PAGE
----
Support the news
In 1968, Bill Knott published his first book, "The Naomi Poems," under a posthumous pseudonym (Saint Geraud, 1940-1966). In real life, he died at 74 only this past March of complications from heart surgery after retiring from Emerson College, where he had been a popular teacher for 25 years. For the last couple of years, he posted on his blog, Knottpoetry, collages of his countless rejection letters. But he also won the Iowa Poetry Prize and a Guggenheim Foundation Fellowship and published many books and chapbooks, mostly under his real name. He was a poet of contradictions and a dark sense of humor. Robert Pinsky called his poems “thorny.” Here’s “Advice from the Experts”:
I lay down in the empty street and parked
My feet against the gutter's curb while from
The building above a bunch of gawkers perched
Along its ledges urged me don't, don't jump.
One of Knott’s shortest poems goes:
Cueballs have invented insomnia as a way to forget eyelids
Eccentric, quirky, and shy, he gave unforgettable poetry readings, some of them unforgettable for the wrong reasons. He would start reading a poem, then stop and howl that both he and the poem were no good, then scramble through his pages to find a poem he liked better. He’d go through the same exorcism ritual again and again until he could finally find something he thought was worth reading.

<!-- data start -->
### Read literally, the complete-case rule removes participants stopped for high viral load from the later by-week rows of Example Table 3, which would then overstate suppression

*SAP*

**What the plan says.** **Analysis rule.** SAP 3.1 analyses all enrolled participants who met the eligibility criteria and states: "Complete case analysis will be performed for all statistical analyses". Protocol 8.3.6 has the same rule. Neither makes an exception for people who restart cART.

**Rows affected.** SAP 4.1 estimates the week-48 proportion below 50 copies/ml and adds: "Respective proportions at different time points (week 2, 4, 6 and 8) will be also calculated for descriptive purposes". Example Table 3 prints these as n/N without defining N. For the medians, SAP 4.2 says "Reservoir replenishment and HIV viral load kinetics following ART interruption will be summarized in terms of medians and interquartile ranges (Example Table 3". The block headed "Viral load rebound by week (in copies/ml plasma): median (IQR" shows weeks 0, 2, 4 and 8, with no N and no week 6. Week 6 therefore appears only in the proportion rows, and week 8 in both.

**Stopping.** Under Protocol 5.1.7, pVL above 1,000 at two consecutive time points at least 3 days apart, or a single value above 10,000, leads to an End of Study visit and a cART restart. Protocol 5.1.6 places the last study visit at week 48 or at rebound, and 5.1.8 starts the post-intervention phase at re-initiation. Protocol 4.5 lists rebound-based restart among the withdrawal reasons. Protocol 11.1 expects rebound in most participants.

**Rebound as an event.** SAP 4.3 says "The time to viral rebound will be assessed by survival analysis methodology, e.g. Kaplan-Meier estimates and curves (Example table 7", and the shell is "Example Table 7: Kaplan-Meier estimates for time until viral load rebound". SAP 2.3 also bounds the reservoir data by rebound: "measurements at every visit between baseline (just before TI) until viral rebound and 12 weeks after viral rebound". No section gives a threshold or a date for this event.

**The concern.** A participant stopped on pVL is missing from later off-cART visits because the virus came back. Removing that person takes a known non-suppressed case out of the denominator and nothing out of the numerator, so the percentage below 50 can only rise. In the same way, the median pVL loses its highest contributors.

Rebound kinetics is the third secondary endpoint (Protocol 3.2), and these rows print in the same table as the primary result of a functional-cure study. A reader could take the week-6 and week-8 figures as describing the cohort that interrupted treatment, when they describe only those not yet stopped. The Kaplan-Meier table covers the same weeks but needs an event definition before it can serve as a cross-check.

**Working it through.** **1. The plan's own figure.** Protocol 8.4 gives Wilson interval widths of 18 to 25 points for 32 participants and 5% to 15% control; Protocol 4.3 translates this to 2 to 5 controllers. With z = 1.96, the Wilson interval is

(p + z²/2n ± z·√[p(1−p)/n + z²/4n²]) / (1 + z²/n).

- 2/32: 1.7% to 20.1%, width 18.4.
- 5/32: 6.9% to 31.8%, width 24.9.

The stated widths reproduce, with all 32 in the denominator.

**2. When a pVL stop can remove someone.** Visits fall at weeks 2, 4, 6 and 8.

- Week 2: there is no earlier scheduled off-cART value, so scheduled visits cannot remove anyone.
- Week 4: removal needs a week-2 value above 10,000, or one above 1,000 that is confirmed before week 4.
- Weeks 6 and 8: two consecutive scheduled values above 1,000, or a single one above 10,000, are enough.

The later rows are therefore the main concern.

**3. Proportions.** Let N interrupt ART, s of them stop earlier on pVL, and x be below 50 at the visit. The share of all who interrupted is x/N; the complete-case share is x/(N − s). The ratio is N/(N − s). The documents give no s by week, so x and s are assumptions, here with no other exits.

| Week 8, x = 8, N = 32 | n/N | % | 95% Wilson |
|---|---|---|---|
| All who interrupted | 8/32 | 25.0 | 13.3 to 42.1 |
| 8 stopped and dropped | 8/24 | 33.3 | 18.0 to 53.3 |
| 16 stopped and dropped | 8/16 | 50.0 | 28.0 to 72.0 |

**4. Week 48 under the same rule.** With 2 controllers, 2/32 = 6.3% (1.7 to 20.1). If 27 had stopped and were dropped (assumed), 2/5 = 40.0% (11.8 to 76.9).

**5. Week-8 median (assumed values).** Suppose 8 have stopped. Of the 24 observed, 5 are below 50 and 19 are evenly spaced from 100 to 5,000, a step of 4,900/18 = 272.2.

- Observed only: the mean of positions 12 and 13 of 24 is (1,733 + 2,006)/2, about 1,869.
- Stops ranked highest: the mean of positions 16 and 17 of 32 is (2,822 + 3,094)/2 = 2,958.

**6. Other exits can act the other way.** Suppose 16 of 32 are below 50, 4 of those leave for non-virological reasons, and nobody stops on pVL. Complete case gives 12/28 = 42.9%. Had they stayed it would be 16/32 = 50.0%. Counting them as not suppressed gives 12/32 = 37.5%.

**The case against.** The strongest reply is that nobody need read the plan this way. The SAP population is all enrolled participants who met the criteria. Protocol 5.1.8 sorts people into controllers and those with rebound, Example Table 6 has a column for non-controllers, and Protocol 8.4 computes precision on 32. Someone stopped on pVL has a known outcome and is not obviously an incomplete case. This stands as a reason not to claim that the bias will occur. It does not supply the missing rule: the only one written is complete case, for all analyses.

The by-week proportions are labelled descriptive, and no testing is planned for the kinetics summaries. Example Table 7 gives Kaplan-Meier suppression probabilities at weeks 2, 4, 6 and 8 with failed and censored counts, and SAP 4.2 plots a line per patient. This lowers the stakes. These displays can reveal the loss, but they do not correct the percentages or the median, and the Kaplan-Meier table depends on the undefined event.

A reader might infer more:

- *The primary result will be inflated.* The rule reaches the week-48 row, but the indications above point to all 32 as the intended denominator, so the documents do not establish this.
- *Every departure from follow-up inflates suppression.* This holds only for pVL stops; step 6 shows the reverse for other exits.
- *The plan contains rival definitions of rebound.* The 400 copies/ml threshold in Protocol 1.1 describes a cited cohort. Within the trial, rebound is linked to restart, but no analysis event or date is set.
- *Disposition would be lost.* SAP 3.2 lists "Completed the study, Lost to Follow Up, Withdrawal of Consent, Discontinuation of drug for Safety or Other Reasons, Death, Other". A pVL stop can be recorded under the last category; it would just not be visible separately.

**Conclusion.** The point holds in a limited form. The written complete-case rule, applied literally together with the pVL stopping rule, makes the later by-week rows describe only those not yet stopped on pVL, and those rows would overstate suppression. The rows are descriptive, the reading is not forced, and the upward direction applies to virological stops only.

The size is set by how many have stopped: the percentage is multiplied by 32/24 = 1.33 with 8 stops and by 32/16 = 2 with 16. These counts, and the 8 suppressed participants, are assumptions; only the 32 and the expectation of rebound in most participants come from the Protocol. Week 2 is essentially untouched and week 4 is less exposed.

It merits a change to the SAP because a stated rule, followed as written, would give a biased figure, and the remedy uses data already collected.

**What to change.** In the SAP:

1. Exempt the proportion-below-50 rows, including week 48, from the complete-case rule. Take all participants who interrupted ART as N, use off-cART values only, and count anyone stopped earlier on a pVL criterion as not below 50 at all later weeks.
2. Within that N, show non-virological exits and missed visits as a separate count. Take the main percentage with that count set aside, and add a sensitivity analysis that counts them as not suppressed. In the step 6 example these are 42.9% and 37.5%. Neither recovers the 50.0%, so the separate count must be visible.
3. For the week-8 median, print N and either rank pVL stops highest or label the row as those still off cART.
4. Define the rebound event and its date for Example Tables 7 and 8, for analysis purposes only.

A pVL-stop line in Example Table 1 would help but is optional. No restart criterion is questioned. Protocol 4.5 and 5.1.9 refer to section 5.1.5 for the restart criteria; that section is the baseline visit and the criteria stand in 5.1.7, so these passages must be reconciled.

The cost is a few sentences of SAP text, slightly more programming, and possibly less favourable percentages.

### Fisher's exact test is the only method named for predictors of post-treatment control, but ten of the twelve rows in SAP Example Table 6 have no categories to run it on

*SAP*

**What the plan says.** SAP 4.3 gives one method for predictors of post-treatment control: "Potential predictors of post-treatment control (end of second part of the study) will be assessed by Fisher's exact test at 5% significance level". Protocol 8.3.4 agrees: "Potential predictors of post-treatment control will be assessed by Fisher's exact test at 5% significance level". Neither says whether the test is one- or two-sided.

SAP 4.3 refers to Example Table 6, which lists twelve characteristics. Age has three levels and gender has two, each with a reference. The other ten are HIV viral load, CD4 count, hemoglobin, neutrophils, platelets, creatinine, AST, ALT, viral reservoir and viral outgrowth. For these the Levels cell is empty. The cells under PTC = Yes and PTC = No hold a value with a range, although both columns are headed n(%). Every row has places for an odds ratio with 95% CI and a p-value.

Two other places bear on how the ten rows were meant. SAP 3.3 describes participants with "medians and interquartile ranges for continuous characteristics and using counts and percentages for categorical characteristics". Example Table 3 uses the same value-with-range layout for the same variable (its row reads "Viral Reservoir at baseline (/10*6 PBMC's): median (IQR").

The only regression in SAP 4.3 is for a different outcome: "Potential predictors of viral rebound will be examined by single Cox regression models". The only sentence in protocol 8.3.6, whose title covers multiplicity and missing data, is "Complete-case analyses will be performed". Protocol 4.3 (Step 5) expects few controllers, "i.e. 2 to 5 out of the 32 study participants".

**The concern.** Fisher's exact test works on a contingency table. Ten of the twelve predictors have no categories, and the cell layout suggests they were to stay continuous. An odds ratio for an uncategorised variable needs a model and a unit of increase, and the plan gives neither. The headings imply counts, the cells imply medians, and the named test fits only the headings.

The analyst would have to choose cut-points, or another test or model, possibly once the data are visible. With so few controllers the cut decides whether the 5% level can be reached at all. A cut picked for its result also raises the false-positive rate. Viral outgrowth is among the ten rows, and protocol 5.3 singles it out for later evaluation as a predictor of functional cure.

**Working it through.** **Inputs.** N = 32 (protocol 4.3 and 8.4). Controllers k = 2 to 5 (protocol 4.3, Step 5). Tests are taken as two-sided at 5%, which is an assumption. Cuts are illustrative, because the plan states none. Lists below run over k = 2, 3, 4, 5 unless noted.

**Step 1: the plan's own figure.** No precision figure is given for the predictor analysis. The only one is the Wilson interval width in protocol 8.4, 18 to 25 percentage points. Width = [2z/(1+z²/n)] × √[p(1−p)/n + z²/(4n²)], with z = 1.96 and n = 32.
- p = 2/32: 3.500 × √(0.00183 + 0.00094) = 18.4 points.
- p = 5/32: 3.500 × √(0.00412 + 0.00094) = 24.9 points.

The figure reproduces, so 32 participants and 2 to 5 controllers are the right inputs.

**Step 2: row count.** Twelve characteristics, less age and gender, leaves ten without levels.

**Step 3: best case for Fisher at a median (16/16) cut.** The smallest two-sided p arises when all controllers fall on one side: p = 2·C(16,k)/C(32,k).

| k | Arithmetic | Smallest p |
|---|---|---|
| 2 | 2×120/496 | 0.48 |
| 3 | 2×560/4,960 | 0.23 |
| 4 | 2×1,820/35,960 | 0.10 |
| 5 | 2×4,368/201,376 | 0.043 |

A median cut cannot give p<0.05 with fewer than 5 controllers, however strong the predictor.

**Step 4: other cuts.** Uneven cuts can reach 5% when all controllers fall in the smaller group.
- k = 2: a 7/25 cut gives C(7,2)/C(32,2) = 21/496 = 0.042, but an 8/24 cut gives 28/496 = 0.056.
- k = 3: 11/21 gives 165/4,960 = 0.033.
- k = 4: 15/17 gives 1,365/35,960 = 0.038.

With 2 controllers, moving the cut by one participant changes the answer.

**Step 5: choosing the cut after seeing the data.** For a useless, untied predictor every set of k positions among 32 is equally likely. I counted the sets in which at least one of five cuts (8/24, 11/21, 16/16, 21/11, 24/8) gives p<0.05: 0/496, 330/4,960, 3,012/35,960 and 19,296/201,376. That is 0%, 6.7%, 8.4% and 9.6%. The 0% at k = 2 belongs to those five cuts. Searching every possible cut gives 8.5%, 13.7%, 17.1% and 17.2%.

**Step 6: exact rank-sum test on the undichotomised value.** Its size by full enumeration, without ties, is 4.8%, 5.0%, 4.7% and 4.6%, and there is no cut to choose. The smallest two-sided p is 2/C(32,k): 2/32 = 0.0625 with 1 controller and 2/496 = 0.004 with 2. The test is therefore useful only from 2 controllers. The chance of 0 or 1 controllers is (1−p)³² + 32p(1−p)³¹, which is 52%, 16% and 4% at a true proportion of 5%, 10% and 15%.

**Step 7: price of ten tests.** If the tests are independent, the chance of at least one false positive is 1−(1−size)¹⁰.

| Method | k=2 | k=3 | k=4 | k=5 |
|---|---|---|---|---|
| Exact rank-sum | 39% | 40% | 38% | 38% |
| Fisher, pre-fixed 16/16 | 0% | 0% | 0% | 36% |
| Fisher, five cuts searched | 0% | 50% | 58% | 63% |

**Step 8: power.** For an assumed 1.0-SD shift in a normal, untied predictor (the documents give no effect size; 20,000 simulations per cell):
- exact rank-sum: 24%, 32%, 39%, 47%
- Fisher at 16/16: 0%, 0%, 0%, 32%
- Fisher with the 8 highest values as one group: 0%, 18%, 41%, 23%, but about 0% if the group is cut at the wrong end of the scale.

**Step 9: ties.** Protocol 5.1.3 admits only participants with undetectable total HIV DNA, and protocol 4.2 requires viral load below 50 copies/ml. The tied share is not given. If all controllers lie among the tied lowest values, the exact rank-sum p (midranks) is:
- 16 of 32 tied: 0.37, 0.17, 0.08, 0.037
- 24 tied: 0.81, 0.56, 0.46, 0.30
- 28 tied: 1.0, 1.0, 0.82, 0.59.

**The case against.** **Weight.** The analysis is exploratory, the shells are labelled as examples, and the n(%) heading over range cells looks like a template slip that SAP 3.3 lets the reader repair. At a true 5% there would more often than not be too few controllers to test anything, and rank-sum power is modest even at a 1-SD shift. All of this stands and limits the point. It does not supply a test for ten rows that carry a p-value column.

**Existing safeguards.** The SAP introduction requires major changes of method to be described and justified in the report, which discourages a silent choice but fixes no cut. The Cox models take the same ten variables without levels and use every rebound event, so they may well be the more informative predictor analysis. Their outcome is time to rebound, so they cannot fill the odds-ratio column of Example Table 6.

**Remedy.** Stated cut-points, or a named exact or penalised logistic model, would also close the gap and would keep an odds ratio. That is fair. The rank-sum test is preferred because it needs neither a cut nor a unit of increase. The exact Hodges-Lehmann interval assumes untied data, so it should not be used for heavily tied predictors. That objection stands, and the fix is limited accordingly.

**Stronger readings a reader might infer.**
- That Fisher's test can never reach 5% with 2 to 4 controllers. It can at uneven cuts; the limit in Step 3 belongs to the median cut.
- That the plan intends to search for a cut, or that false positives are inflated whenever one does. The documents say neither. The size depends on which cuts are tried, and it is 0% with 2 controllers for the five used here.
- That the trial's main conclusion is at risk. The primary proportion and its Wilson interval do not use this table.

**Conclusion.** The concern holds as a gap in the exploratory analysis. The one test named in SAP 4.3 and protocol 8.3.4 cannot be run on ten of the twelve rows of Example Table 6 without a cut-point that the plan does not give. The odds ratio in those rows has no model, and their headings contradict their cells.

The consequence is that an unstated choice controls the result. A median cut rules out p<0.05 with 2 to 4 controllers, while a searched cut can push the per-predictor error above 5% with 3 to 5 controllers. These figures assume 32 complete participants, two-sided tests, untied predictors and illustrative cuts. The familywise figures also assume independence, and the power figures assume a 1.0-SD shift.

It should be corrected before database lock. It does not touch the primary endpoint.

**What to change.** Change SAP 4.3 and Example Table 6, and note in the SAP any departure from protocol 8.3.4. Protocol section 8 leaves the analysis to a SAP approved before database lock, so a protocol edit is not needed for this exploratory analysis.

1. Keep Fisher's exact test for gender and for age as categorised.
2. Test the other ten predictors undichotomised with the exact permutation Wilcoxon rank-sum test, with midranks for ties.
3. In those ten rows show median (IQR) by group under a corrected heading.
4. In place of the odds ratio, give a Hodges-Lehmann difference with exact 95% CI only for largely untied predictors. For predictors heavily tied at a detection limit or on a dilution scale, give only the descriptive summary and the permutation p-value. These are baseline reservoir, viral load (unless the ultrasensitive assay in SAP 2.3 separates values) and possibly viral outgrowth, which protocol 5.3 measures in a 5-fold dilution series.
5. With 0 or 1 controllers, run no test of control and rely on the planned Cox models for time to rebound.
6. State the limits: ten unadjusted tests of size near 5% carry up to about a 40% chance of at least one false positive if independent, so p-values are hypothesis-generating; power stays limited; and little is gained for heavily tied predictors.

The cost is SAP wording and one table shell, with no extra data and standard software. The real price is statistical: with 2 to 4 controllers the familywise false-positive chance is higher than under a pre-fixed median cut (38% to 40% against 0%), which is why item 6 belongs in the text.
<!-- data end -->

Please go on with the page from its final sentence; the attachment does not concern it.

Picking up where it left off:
Of course, his poems were all worth reading. And how he overcame this self-immolation was also extremely Knott-like. Eventually, he would come to his readings with packets of mimeographed poems, stapled for distribution. He’d hand them out to the audience and read the poems in strict order. As long as the audience wasn’t looking at him, or he didn’t have to make last-minute decisions, he was OK with reading what he planned.
My most vivid memories of Bill Knott’s readings were at my favorite reading series in Boston, the Blacksmith House Poetry Series, founded by poet Gail Mazur (who also teaches at Emerson) in 1973 at the Cambridge Center for Adult Education in Harvard Square, where Longfellow’s village smithy had his shop “under the spreading chestnut tree.” It’s now run by Mazur’s former assistant, poet Andrea Cohen, who also directs The Writers House at Merrimack College.
On Dec. 1, the Blacksmith House honors the memory of Bill Knott with a celebratory poetry reading. The readers include Mazur and Cohen and such other distinguished poet friends and devotees of Knott as David Rivard and former Emerson colleagues John Skoyles, Jonathan Aaron, and Peter Shippy. The range of Knott’s admirers is a measure of his own poetic range.
Lloyd Schwartz is classical music critic for NPR’s Fresh Air and Senior Editor of Classical Music for New York Arts. He is the Frederick S. Troy Professor of English at the University of Massachusetts Boston. Follow him on Twitter @LloydSchwartz.
Support the news